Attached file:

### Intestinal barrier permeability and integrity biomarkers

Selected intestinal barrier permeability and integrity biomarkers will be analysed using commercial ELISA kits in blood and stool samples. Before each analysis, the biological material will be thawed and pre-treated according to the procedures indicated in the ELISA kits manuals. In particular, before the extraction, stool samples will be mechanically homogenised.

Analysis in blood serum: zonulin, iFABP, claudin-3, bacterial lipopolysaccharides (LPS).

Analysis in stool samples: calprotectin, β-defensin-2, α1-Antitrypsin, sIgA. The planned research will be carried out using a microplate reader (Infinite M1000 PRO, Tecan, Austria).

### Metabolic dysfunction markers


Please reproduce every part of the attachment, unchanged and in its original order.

### Intestinal barrier permeability and integrity biomarkers

Selected intestinal barrier permeability and integrity biomarkers will be analysed using commercial ELISA kits in blood and stool samples. Before each analysis, the biological material will be thawed and pre-treated according to the procedures indicated in the ELISA kits manuals. In particular, before the extraction, stool samples will be mechanically homogenised.

Analysis in blood serum: zonulin, iFABP, claudin-3, bacterial lipopolysaccharides (LPS).

Analysis in stool samples: calprotectin, β-defensin-2, α1-Antitrypsin, sIgA. The planned research will be carried out using a microplate reader (Infinite M1000 PRO, Tecan, Austria).

### Metabolic dysfunction markers